Progranulin (pgrn; PC-cell-derived growth factor, epithelin precursor, or acrogranin) has been identified recently as an autocrine regulator of tumorigenesis in several cancer cells including SW-13 adrenal carcinomas and some breast cancers, but how pgrn promotes tumor progression is not well understood. SW-13 cells do not form tumors in nude mice but become highly tumorigenic when their pgrn expression is elevated, and this provides a useful model in which to investigate the role of pgrn in tumorigenesis. Here we show that, in SW-13 cells, the level of pgrn expression is a major determinant of the intrinsic activity of the mitogen-activated protein kinase, phosphatidylinositol 3′-kinase, and focal adhesion kinase signaling pathways. Pgrn stimulates the invasion of SW-13 cells across Matrigel-coated filters, increases the expression of matrix metalloproteinase 13 and 17, protects against anoikis, and overcomes the inhibition of cell growth imposed on SW-13 cells by interstitial type-I collagen. Inhibition of the mitogen-activated protein kinase and phosphatidylinositol 3′-kinase signaling pathways impairs each of the pgrn-dependent biological responses tested, but to different extents. The ability of pgrn to stimulate cell division, invasion, and survival demonstrates that pgrn regulates multiple steps in carcinomal progression, and suggests that the pgrn system may be a possible future therapeutic target.

Pgrn4 is a high molecular weight growth factor (1), which is also called PCDGF (2), epithelin precursor (3), or acrogranin (4). It is involved in tumorigenesis and the regulation of mitosis (2, 5, 6, 7, 8), non-neoplastic proliferative disorders such as renal cysts (9), early embryonic development (10), hypothalamic differentiation (11), and acts as a cofactor for secreted HIV TAT protein (12). Pgrn activates both the PI3k (13) and ERK (13, 14) pathways, and promotes the expression of cyclin D1 (14) and cyclin B (13), cellular responses that are consistent with its proposed role as a growth factor. SW-13 cells, a nontumorigenic line from a human adrenal carcinoma, become tumorigenic in nude mice when they express elevated pgrn (5). Decreasing the intrinsic expression of pgrn mRNA in SW-13 cells by the use of antisense RNA impairs their proliferation (5). The highly tumorigenic murine teratoma PC-cell line requires pgrn (called PCDGF in this context) as an autocrine growth factor (2), and their tumor formation is markedly impaired when the level of pgrn/PCDGF mRNA is reduced (6). Pgrn/PCDGF gene expression is up-regulated by estrogens in hormone-sensitive breast cancer cell lines and is a major contributory factor to the mitogenic effects of estrogens in these cells (14, 15). Depletion of pgrn/PCDGF mRNA inhibits tumorigenesis in some breast tumor cell lines (15). High-grade renal cell carcinomas express elevated levels of pgrn (7). Pgrn is absent from normal glial cells (8, 16) but has been identified as a tumor-specific product of glioblastomas (8). The related, but distinct, epithelial-transforming growth factor has also been implicated in cancer cell growth (17).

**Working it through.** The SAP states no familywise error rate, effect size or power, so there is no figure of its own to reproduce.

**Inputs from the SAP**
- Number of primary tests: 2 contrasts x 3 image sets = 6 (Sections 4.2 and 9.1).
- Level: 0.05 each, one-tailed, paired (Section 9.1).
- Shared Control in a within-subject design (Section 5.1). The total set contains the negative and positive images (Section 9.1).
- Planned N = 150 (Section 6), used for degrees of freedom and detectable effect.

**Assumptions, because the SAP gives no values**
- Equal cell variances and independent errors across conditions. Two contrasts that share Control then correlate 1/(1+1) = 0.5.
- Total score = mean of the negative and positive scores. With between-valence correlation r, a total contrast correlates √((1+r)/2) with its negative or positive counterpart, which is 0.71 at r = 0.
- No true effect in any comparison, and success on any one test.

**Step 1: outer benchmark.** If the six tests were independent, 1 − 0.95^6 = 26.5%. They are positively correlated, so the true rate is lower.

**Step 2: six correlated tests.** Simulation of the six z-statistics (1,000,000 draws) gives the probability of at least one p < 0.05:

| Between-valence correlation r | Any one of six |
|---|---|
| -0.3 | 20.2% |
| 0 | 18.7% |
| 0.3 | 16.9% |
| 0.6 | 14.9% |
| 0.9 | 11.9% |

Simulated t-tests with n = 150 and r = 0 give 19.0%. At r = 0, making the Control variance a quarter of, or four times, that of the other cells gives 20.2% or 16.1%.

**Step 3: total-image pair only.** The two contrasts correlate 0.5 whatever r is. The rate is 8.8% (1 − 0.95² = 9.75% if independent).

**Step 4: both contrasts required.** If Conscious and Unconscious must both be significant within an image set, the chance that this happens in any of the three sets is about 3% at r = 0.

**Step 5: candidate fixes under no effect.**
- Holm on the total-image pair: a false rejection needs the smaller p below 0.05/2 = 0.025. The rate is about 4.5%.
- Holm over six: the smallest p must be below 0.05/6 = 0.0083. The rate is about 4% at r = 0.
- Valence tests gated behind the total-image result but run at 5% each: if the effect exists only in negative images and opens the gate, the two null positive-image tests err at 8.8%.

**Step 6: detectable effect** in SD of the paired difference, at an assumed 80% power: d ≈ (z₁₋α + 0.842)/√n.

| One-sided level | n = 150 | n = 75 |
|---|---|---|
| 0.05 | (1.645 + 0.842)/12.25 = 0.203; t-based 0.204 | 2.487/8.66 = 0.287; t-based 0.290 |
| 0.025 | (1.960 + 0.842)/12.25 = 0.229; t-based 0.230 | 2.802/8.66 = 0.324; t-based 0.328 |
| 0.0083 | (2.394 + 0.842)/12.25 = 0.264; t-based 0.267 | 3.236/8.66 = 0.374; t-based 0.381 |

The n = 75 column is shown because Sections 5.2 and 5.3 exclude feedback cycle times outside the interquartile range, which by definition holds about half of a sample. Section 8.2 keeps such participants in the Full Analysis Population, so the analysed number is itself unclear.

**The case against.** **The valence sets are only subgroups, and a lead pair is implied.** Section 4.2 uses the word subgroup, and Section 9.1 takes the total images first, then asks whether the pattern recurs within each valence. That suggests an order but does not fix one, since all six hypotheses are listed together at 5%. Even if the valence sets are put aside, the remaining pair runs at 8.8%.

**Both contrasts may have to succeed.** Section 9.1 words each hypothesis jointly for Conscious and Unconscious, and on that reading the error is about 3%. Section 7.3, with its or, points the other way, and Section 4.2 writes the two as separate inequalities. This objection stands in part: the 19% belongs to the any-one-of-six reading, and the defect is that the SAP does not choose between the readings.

Although pgrn is clearly an important determinant of tumor growth for many cells, its mitogenicity alone may not account for its actions in tumor promotion. Embryonic fibroblasts in which the insulin-like growth factor I receptor is deleted (R cells) do not grow in response to classic growth factors (13, 18). Pgrn overcomes this block in cell proliferation, but, as judged by colony formation in soft-agar, it does not transform either R cells or intact NIH-3T3 embryonic fibroblasts (13). Therefore, additional nonproliferative actions may be necessary for pgrn to support a transformed phenotype. Tumor formation is the culmination of many discrete biological events, but pgrn involvement in these processes is not well understood. Progression occurs only if cells become invasive. They must detach from and penetrate the basement membrane, and simultaneously escape anoikis, a form of cell death that occurs when adherent cells lose their normal attachment to the substrate (19). Proliferation is highly sensitive to the extracellular matrix (20), and invasion exposes cells to unfamiliar extracellular environments. For a tumor to progress, invasive cells must maintain an actively proliferating phenotype in the newly encountered matrix (21).